Stephen Hawking and Mark Zuckerberg back tiny spaceships project

Stephen Hawking and Mark Zuckerberg back tiny spaceships project

Physicist Stephen Hawking, Facebook founder Mark Zuckerberg and Russian internet billionaire Yuri Milner have announced a project that could send microscopic spaceships to hunt for extraterrestrial life in the far reaches of space.

The $100m project, known as Breakthrough Starshot, will examine the possibility of sending a host of tiny spacecraft far beyond the boundaries of our solar system to our nearest neighbour, the Alpha Centauri star system.

The project aims to find out whether the "nanocraft", each weighing far less than an ounce, could fly at a fifth of the speed of light and capture images of possible planets and other scientific data.

Current spacecraft would take around 30,000 years to get to Alpha Centauri, which is 25 trillion miles or 4.37 light years away.

But the nanocraft, powered by a sail pushed by a light beam, could potentially travel the distance over 1,000 times faster and make the journey in 20 years.

The project is the latest part of Mr Milner's years-long search for extraterrestrial life.

Speaking at the One World Observatory in New York, Prof. Hawking, who is on the board of the Breakthrough Starshot initiative, said: "What makes human beings unique, there are many theories.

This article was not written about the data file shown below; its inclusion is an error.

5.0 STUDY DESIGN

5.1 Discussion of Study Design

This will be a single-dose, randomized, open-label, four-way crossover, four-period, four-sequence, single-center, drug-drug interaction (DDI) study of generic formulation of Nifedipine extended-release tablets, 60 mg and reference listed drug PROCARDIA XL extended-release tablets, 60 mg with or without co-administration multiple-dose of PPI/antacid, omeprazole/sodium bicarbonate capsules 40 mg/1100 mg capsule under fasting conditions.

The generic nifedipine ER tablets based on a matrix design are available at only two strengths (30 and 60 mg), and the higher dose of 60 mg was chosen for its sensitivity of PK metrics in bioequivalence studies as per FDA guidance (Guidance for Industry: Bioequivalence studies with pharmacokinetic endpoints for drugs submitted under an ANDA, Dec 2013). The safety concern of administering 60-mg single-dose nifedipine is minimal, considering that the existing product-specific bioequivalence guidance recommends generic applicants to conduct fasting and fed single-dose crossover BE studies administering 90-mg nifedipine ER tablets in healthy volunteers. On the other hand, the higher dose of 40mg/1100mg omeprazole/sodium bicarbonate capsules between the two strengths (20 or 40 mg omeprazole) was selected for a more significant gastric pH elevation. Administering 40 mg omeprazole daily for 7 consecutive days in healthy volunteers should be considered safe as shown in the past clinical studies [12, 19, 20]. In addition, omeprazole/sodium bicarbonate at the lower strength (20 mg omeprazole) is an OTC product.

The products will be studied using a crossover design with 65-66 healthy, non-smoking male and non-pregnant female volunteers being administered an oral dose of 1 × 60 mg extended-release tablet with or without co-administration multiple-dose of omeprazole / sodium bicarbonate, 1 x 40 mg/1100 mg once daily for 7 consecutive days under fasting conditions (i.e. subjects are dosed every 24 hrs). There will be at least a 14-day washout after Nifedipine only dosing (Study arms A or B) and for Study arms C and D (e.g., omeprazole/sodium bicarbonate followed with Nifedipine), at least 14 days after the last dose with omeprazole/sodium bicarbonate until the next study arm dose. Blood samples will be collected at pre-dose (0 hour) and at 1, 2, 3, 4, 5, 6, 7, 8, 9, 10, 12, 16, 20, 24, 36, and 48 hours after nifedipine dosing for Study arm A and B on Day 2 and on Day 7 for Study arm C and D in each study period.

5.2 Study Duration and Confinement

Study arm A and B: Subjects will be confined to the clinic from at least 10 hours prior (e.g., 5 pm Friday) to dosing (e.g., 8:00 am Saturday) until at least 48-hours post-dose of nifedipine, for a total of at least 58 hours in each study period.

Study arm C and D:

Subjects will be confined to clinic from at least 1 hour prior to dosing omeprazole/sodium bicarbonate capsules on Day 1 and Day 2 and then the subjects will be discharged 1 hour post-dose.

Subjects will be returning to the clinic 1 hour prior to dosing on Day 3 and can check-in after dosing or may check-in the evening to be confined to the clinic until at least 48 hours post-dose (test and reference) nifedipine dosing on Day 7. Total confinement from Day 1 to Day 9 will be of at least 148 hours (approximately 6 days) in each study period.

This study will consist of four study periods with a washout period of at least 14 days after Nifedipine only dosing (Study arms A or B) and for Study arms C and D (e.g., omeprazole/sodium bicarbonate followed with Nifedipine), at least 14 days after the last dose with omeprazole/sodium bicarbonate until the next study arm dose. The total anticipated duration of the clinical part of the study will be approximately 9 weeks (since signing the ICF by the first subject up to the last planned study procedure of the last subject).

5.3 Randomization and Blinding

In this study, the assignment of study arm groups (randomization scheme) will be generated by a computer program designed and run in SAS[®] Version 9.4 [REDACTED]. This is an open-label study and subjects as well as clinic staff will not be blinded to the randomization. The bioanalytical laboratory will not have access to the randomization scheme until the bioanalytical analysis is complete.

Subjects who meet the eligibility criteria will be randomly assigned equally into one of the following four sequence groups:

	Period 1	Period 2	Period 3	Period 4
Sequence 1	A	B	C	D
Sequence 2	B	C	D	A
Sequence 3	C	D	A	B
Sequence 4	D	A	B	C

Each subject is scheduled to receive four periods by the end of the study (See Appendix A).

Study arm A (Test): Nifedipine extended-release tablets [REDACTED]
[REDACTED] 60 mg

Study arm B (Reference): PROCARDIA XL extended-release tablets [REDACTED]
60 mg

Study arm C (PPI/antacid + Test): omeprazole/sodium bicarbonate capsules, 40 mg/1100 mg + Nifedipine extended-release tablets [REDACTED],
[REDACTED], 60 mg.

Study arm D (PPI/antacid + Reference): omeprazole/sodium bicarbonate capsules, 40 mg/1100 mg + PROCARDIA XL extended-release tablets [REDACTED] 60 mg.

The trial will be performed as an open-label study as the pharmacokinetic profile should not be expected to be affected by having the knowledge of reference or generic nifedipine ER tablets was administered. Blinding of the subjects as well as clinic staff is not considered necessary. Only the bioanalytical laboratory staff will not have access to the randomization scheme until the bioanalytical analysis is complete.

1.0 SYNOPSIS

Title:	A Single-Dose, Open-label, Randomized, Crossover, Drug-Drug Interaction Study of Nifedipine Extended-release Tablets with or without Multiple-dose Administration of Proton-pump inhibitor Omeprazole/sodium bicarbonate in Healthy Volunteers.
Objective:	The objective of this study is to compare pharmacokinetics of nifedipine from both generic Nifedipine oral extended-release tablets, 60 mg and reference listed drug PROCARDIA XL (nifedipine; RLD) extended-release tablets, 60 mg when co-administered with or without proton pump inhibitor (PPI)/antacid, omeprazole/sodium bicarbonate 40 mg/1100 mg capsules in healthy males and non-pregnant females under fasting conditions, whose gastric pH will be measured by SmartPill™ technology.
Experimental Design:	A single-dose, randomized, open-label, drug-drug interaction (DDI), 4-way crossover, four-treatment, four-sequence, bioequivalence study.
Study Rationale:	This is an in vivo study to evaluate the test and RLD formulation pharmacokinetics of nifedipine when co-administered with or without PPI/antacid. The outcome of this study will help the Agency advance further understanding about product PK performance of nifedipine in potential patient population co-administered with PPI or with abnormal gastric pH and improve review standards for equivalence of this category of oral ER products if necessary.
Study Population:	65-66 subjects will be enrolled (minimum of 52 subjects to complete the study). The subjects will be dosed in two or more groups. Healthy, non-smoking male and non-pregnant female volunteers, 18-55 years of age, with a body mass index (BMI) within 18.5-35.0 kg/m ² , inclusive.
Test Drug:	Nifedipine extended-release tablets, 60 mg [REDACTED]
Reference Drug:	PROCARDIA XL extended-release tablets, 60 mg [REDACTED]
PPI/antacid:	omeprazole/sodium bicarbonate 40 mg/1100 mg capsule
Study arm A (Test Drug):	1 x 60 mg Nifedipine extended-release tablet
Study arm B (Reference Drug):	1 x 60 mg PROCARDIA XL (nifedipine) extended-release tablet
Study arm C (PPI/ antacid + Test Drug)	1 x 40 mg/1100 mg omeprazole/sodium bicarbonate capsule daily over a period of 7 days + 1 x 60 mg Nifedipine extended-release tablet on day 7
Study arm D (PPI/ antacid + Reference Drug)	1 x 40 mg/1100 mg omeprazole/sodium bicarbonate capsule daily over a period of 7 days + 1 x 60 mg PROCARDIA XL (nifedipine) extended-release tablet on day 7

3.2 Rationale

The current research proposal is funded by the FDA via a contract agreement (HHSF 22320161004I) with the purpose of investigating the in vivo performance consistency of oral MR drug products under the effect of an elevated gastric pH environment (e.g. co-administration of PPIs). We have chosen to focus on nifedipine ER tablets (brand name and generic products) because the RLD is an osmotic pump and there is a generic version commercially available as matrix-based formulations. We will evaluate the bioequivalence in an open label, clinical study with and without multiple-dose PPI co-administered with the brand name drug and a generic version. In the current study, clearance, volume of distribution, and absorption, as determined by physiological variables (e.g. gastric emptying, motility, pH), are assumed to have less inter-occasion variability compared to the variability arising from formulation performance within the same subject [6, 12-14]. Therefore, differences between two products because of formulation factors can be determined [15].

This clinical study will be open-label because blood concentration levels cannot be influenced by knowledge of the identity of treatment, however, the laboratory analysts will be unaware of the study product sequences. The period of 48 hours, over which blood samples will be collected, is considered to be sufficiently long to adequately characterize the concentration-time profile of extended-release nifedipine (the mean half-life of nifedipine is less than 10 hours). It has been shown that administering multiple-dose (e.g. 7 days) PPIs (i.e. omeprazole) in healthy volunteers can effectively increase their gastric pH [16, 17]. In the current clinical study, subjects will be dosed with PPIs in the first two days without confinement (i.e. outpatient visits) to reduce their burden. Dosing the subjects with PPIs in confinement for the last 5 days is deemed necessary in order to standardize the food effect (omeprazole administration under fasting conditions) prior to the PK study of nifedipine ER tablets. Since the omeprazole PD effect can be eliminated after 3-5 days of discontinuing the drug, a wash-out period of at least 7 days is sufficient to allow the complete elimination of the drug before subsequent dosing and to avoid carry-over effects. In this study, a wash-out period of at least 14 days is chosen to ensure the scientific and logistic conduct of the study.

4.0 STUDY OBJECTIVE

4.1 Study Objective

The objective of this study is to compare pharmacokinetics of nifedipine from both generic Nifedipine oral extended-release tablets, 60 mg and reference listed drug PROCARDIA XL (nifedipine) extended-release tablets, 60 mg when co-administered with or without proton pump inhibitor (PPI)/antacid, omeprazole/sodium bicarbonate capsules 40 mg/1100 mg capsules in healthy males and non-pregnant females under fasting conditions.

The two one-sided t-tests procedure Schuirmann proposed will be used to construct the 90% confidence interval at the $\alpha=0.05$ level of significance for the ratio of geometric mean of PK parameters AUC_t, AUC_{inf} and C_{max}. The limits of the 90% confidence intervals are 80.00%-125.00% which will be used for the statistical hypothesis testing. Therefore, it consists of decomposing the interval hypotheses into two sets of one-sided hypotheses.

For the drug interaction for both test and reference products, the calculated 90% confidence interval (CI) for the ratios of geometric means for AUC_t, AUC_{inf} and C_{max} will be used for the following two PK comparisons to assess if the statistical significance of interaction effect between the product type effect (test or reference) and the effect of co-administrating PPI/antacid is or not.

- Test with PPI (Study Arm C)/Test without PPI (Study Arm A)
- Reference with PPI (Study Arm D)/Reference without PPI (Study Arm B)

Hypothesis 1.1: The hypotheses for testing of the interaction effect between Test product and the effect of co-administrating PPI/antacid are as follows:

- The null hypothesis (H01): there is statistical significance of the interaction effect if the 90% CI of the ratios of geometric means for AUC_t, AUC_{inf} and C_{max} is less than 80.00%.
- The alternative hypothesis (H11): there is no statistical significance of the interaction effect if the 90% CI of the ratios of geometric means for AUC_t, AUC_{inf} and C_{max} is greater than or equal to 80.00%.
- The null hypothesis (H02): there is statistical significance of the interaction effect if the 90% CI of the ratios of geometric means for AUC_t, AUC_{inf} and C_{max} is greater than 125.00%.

"Some say it's language or tools, others say it's logical reasoning. They obviously haven't met many humans. I believe what makes us unique is transcending our limits.

"Gravity pins us to the ground but I just flew to America. I lost my voice but I can still speak thanks to my voice synthesiser. How do we transcend these limits? With our minds and our machines.

"The limit that confronts us now is the great void between us and the stars, but now we can transcend it.

"With light beams, light sails and the lightest spacecraft ever built we can launch a mission to Alpha Centauri within a generation.

"Today we commit to this next great leap into the cosmos because we are human and our nature is to fly."

Astronomers estimate there is a reasonable chance of an Earth-like planet existing in the "habitable zones" of Alpha Centauri's three-star system.

A number of scientific instruments, based on Earth and in space, are being developed and will soon identify and characterise planets around nearby stars.

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